The drama of an election comes from the combination of a plot where the end is not known: we don't know who will win (in some cases, who has won), whether the result will be accepted by the loser, and how well or badly the defeated will behave.
But in an election with the D'Hondt method of proportional representation (that rolls of the tongue!), it seems like almost everyone wins something, and really isn't clear who has lost, or by how much: was it close or a landslide?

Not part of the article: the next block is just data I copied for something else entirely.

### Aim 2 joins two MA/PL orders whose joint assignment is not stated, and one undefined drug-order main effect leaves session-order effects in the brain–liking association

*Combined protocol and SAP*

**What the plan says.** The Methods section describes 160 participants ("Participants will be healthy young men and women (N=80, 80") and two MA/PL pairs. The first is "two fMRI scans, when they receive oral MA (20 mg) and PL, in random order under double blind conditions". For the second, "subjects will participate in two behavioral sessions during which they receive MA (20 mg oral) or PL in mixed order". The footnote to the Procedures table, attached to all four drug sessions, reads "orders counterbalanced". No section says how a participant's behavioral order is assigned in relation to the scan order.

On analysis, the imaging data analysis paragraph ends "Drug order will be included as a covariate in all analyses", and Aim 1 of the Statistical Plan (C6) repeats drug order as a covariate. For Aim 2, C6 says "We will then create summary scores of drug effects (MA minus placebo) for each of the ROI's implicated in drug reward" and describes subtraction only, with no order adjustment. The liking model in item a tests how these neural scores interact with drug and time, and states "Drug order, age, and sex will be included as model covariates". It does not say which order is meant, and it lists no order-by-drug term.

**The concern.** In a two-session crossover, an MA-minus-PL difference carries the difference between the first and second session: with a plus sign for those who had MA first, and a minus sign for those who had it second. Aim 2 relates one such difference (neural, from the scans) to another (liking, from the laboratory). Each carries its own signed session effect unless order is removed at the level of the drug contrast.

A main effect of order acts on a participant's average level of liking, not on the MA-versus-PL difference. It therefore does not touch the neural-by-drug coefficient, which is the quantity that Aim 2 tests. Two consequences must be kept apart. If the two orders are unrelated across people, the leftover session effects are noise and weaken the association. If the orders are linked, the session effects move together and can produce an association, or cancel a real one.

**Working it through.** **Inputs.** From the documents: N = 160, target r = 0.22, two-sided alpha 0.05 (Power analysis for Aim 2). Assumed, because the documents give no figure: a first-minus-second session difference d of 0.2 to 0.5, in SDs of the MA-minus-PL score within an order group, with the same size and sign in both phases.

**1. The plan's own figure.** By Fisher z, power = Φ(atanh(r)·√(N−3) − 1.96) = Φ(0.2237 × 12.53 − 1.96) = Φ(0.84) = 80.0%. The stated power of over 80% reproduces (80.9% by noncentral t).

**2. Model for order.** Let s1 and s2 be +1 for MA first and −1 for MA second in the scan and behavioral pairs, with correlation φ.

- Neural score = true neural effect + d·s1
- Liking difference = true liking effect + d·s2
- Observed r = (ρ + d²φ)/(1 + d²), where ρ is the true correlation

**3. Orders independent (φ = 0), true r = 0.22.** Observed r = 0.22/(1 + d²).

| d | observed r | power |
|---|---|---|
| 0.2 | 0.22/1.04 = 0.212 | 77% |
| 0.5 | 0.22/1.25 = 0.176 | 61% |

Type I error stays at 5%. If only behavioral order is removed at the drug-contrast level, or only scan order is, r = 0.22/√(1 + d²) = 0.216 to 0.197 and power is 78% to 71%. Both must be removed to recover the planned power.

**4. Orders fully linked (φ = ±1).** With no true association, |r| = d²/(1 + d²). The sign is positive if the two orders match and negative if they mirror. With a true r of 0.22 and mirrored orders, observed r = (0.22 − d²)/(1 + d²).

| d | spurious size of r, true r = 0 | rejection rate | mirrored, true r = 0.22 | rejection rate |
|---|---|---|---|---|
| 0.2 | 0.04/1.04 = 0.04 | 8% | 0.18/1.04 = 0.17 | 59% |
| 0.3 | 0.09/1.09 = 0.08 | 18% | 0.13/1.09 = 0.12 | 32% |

The U.K. elections for the European Parliament this month are a case in point.
How many people realise that the British Nationalist Party scored nearly one million votes across the U.K.? Or how close the B.N.P. came to winning elsewhere and which party narrowly defeated it?
Supporters of proportional representation might pause and think about how much of a turn-off it is to voters to remove the drama from an election. When there are no losers and no clear winners, there is no interest in taking part.